The late Bob Clarke who was born & bred in Stoke Goldington wrote a series of articles on life in the village in the period between the two World Wars. The second of these essays tells of his childhood. Other stories in this series:
It used to be a well-known saying that school days were the happiest days of your life. I can well imagine that a hardworking farm or manual labourer would believe this in my boyhood. Personally, whilst at school I didn't subscribe to that view.
One of my earliest memories when starting school at the age of four concerned the then headmaster of the village school known as "Jimmy" Stevenson. This particular incident occurred when the infant class teacher was away for some reason. All the class was transferred out of the back room where we normally resided, into the main room along with the senior class that Stevenson taught. During the afternoon a knock on the double doors at the end of the room caused all heads to turn as the Headmaster stalked to the doors. When he opened the door and before he started talking to the visitor he turned to the combined class, probably fifty children, and bellowed "eyes front". Naturally we all obeyed.
He finished his conversation, closed the door and walked straight up to me and boxed my ears! This was in the era when, to prevent the child from swinging his head away from a right-handed blow the left hand was clamped on the other side of the head. The force of the blow brought tears to my eyes and I sat there silently sobbing at the brutality of the blow and the injustice of it.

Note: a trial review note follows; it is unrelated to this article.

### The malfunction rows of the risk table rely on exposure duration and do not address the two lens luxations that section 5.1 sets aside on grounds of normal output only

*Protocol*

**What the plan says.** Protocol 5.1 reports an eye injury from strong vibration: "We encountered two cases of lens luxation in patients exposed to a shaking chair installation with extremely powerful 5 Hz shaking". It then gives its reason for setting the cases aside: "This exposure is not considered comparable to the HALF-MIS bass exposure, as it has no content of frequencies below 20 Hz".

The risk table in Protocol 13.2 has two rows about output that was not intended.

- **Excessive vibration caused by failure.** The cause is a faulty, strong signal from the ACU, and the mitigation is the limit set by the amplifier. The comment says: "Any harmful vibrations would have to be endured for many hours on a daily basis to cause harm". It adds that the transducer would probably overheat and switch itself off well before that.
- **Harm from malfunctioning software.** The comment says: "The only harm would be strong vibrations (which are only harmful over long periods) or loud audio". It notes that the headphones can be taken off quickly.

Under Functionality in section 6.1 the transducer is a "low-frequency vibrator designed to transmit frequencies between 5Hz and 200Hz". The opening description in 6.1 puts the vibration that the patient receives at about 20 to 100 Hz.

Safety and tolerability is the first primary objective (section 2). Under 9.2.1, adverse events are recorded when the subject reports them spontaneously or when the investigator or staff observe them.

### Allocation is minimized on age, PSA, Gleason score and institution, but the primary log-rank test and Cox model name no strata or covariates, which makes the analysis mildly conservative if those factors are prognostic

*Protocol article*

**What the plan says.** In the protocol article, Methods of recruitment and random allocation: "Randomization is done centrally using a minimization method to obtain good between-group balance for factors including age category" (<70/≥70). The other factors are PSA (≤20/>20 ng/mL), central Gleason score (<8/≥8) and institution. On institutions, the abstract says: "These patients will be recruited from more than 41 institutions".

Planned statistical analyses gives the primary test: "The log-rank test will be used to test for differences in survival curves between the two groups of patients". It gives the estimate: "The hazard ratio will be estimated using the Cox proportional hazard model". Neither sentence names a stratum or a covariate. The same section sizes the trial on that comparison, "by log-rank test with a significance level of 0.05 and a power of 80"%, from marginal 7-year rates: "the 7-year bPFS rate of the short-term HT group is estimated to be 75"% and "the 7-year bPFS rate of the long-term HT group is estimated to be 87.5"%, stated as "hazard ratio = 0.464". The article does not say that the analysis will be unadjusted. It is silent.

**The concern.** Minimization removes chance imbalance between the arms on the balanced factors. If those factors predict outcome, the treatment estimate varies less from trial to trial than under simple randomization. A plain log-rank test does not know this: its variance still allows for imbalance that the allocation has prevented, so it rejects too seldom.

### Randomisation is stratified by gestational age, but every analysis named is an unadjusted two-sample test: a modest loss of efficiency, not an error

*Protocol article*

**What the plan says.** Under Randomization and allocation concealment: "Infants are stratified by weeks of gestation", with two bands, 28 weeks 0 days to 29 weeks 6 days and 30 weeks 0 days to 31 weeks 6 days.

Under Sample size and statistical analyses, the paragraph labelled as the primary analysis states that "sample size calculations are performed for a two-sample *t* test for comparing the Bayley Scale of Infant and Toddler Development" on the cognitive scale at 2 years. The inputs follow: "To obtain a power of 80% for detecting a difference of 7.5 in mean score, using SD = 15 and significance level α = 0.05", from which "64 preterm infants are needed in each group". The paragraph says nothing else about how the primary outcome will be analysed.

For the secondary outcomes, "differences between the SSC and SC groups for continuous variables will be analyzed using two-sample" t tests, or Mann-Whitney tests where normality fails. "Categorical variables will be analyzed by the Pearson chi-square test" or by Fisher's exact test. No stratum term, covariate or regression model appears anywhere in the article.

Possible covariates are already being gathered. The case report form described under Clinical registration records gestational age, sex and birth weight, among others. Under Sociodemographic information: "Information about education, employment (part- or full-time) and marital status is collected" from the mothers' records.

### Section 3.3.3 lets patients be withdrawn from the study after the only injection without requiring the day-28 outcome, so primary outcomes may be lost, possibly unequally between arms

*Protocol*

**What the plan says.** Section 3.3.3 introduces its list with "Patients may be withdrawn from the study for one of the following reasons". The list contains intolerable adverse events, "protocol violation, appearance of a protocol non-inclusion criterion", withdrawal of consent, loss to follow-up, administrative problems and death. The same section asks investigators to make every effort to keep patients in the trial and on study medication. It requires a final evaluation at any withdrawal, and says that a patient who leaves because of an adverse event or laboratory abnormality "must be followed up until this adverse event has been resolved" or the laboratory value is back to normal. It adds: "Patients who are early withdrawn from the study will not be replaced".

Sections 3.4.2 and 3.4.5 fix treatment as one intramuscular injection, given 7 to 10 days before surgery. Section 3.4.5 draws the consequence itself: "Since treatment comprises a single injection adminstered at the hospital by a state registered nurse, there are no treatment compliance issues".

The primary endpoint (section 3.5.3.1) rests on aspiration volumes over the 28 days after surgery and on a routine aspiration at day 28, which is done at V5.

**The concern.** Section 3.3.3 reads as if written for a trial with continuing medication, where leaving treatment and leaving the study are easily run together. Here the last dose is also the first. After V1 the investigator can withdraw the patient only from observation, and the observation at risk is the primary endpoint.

The old villagers used to say that Mr Stevenson was a good schoolmaster. I didn't know the words at that tender age to describe him as a vindictive tyrant and a sadistic bully! Soon after this I caught scarlet fever and during my year's absence he retired. He died not long afterwards and all the children from Stoke School attended his funeral at Newport. I still remember the occasion. We all filed past the grave and saw the coffin with the brass plate on. I hope I may be forgiven for thinking with all the resentment of a traumatised child "good riddance".
I do not remember going back to school after my illness. In fact I have only hazy recollections of life at Stoke School at all. I know I tried to avoid going to school on every conceivable occasion. One of my regular ruses was, instead of getting out of bed in the morning I used to lie with my hands clamped to my forehead under the sheets. When mum called up to tell me to get up I'd say I had a headache and didn't feel well! She would come up, and keeping my hot hands on my forehead until she arrived at the bedroom door and then presenting a woebegone expression for her inspection. She invariably felt your forehead if you complained of a headache and as mine was hot and sticky when felt she agreed and let me stay in bed. Of course like all good tricks it got rumbled eventually. Neither my mother nor I had the slightest idea that I was traumatised by the vicious Mr Steventon, against school, by his unprovoked assault. It never occurred to me until recently, that this was the explanation.
The next Headmistress was a stocky Mancunian with steel rimmed glasses and a beaky nose named Rachel Hurst. To my mind she was not much of an improvement on "Jimmy" Steventon. Her main assault weapon was not the cane but the strap!
She did bring one or two other innovations including the school concert. The most outstanding act I remember from this was a boy singing:
Halfway up the stairs Is the stair where I sit There isn't any other stair Quite like it.
It's not at the bottom And it's not at the top So this is the stair Where I always stop!
I wonder if Eddie still remembers it! Naturally enough I do remember some of the teachings at the time and they were the things that the whole class intoned together. There were of course the multiplication tables which we all learnt by heart. Then those little aids to remembering such as: Never put E before I, N, G or I before E except after C.